Local trumpeter Mark Rapp, one of the true scene leaders for jazz in Columbia, has mountains of praise for Danny Boozer. “He’s a precious soul with a big heart and can play the #$%! out of the drums.”
In 2013, Boozer saw his music nearly taken from him. He was shot in the leg, rendering him incapable for months of the footwork necessary for his craft. But even then, he never thought he wouldn’t be back behind a kit.“I just believed that I was blessed,” he says. “God just took care of me. I wasn’t worried. He put a lot of good people in place to make this happen.”
Coming out of one of the lowest points of his career and soon to turn 65, Boozer is appreciative of the peaks he’s reached. Among those he counts playing and traveling with is Claude Rhea — a Savannah-born keyboardist who got behind the ivories with The Temptations and Otis Redding among other notables, and is thought by many to have been the first black musician to play at the South Carolina State House in 1979. Also high on Boozer’s list is drumming with Ravi Coltrane, son of John, as well as Ralph Ellison.
Growing up in a military family, his love for jazz came from listening to the music at parties of his parents and their friends.
“I was always beating on things as a child,” Boozer recalls. “I couldn’t afford drum sticks so when I got older I started taking acorn tree sticks making them drumsticks and taking coffee cans and inner tubes and stretching them over and that’d be the drums.”
He graduated from tin cans to a full kit soon enough. By high school, he was traveling the state as the stickman for a group called the Soul Aces with the Job Man Caravan, a South Carolina ETV show hosted by the one of the state’s most prominent broadcasters, Bill Terrell.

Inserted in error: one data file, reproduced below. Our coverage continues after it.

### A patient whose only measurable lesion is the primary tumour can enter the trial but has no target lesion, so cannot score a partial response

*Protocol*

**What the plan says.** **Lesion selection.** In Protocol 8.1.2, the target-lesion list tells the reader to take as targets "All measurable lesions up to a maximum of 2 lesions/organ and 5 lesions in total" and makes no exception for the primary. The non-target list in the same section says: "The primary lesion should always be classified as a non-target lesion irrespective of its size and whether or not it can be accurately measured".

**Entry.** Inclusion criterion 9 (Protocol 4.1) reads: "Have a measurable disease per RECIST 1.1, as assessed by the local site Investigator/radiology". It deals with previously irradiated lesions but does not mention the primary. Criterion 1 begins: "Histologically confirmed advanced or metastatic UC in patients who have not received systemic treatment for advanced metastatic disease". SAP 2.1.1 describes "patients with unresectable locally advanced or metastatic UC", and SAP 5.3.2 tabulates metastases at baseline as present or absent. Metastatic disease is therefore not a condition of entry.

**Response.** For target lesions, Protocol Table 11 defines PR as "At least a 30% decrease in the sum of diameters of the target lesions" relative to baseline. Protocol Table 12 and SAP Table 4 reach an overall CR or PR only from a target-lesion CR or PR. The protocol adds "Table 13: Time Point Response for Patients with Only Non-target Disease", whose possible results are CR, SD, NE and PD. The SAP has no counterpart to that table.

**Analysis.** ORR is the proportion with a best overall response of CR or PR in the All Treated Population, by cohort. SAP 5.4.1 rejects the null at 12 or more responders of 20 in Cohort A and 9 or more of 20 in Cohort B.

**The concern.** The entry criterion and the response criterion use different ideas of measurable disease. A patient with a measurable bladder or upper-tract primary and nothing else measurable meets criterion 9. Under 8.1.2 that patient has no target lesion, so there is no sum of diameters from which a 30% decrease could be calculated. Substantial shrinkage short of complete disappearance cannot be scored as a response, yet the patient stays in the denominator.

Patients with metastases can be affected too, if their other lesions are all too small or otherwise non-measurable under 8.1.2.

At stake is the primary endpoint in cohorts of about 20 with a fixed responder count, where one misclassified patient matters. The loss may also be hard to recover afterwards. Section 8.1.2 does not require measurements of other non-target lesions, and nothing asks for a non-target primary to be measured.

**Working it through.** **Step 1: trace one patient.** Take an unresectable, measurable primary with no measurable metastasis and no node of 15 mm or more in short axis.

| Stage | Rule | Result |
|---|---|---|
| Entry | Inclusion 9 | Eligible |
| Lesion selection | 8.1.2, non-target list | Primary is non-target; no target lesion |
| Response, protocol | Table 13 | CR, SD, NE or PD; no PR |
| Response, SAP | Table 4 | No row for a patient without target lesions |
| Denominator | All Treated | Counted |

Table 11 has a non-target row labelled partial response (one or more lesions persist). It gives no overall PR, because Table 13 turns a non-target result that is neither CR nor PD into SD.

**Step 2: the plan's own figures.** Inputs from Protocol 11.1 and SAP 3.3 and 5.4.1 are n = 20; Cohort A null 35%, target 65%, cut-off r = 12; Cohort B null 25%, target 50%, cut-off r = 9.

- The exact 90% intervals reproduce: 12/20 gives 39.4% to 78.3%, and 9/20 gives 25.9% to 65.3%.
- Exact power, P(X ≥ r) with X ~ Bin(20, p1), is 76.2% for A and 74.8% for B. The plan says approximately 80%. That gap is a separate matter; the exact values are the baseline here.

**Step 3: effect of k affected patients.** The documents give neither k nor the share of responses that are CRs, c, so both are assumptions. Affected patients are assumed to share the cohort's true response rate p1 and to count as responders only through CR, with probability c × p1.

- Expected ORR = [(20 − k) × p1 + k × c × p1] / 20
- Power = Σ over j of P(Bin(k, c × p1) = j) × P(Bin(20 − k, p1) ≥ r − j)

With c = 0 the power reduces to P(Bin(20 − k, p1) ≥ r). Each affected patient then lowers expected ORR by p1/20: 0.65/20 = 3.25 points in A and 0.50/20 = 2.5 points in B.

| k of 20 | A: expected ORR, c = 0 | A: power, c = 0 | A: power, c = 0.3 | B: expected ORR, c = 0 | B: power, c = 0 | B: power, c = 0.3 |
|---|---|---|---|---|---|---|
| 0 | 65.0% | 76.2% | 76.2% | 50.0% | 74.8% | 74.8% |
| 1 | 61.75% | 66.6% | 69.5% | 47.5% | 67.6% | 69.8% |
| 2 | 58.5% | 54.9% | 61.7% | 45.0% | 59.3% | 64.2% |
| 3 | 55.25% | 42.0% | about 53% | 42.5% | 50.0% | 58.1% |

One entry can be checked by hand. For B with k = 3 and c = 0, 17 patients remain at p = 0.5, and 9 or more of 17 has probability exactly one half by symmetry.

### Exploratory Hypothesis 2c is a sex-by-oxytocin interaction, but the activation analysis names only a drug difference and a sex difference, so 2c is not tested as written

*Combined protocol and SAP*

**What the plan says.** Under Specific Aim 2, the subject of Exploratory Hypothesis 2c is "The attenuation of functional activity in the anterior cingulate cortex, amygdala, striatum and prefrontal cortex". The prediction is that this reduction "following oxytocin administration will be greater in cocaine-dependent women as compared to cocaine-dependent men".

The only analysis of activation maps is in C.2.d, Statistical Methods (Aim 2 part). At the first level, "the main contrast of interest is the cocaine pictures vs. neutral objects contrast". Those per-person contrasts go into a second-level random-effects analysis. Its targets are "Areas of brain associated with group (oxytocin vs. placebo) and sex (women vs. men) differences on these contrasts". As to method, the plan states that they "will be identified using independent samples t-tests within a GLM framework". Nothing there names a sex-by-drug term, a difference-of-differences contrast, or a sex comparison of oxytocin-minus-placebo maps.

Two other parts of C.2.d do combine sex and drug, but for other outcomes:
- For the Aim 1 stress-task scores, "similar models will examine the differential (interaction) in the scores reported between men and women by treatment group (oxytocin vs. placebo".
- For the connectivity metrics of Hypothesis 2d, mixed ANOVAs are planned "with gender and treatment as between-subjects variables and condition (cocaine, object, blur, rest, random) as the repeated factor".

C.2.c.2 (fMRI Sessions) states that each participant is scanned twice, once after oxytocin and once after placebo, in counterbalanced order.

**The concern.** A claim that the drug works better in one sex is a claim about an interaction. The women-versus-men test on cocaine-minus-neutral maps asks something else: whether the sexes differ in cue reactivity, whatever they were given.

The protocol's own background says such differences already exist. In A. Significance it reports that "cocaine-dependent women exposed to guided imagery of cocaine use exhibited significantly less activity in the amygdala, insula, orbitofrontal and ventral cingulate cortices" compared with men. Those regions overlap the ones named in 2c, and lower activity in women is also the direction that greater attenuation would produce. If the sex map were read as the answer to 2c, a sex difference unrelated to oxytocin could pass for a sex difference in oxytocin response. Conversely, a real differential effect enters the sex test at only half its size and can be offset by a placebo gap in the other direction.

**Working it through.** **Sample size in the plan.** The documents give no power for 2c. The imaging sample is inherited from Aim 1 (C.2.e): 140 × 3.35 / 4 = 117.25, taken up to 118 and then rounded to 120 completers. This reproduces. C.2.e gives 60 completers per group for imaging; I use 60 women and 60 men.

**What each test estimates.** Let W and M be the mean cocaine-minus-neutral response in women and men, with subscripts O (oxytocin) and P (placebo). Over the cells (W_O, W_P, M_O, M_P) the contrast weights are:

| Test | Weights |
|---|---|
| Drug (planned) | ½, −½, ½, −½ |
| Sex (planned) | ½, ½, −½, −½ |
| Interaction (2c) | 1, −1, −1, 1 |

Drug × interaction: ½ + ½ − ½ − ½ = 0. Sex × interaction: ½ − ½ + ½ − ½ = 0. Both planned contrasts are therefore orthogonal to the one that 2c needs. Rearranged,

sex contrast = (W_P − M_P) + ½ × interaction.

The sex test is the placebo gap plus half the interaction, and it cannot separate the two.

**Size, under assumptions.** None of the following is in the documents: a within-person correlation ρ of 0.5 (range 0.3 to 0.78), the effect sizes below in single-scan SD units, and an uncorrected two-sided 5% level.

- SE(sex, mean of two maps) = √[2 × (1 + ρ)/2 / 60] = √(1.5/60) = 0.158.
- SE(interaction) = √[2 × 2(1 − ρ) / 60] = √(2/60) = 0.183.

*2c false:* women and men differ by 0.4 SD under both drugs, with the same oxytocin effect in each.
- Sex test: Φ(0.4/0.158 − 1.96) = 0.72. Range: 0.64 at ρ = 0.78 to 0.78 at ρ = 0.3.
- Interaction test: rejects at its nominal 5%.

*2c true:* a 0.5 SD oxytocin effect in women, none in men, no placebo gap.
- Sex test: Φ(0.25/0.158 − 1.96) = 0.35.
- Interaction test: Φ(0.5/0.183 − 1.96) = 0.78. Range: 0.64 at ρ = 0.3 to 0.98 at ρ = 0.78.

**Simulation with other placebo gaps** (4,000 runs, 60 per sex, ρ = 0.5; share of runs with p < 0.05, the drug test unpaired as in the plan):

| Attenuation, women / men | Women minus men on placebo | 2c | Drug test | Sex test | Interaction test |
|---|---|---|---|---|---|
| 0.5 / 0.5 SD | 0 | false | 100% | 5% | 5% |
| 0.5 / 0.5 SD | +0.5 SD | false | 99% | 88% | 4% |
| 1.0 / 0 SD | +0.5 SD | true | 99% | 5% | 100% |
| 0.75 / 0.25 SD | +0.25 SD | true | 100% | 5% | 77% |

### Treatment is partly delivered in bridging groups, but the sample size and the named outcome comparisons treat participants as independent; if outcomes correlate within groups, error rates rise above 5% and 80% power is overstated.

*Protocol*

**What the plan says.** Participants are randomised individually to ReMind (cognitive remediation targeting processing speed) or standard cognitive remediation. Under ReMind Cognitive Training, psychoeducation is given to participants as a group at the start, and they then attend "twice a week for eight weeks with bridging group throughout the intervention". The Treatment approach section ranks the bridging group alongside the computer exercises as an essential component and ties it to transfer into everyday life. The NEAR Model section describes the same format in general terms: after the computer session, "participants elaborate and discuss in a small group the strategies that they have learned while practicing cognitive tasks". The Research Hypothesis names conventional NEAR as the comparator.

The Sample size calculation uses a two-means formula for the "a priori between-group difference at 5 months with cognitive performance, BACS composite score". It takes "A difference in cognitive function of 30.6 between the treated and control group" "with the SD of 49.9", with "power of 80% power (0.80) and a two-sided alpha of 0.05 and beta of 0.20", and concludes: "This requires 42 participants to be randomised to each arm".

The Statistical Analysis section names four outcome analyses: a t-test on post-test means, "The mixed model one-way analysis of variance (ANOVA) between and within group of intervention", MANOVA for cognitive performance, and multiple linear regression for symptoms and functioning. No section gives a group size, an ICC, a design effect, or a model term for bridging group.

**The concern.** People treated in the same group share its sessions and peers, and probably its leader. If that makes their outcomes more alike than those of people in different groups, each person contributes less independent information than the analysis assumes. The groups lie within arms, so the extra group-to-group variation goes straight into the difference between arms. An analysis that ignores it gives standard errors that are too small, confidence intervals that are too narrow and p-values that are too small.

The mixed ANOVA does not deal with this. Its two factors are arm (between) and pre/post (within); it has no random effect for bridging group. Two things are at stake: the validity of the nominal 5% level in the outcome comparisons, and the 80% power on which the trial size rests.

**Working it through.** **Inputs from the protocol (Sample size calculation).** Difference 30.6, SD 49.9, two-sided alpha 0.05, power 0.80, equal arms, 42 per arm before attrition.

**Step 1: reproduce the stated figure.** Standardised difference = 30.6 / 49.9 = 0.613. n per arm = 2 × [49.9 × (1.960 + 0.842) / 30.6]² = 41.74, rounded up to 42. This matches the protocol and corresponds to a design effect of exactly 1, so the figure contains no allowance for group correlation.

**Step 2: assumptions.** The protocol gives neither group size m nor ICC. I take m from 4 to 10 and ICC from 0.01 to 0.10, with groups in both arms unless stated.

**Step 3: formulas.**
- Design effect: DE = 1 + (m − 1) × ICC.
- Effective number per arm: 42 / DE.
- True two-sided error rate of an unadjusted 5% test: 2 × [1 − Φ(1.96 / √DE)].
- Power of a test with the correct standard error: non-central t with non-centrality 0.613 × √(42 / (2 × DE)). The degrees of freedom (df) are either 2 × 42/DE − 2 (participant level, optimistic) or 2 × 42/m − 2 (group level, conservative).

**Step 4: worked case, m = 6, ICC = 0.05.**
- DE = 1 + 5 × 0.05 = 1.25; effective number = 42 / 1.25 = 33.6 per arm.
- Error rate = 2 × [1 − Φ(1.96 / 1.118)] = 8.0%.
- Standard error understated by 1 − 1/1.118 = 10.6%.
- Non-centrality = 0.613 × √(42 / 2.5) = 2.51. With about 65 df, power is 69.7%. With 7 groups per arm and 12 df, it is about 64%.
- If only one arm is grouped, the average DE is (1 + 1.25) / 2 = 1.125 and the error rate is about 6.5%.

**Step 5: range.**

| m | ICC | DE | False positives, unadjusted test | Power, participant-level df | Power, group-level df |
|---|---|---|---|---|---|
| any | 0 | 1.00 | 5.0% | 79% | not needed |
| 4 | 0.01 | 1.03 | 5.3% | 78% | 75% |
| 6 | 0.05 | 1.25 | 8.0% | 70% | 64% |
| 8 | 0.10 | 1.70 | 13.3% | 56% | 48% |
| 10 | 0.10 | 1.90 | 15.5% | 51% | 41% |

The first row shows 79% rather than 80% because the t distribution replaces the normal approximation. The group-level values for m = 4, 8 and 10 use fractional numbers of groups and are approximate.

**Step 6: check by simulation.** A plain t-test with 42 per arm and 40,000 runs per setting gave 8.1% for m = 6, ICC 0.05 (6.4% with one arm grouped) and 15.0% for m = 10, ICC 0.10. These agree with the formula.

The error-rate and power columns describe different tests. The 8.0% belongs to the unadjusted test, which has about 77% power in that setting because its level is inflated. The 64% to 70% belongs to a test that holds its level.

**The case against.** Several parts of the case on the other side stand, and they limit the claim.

In 1967, Boozer, then 15, grabbed a chance to get into the jazz world where he’d always wanted to be. Skipp Pearson, longtime improvisational sax veteran in Columbia, gave Boozer the call up. He became a mentor to the young kid who started off banging on coffee cans.
Boozer was already paying back what Skipp taught him by offering lessons to would be drummers before he graduated grade school. Decades later, he’s still teaching new up-and-comers.
Cameron Gardner, drummer for the Sub Pop-certified indie rock act Washed Out and a go-to touring and session musician for a number of other groups, was one such student.
“One of the biggest things he taught me was how each piece of a drum kit has it’s own voice and you need to make them sing together,” Gardner says. “He could make a single idea or phrase fresh every time he played it.”
Daniel Crider is another of Boozer’s proteges. He plays in the Charleston-based rock band Dead 27s, whose recent debut, Ghost are Calling Out, hit the Billboard’s South Atlantic Heatseeker chart at No. 9.
“Boozer taught me music is a conversation,” Crider offers. “Talk with the others, but more importantly, listen to the others.”
“I was going through a rough time personally and Danny was there to listen,” he continues, speaking to Boozer’s influence away from music. “He offered words of wisdom and encouragement that kept me going.”
With music, like life, Boozer knows you never stop learning.
“The thing about jazz is it’s a free form of improvisation,” he says. “There’s so much to jazz and no limit as far as creativity is concerned.”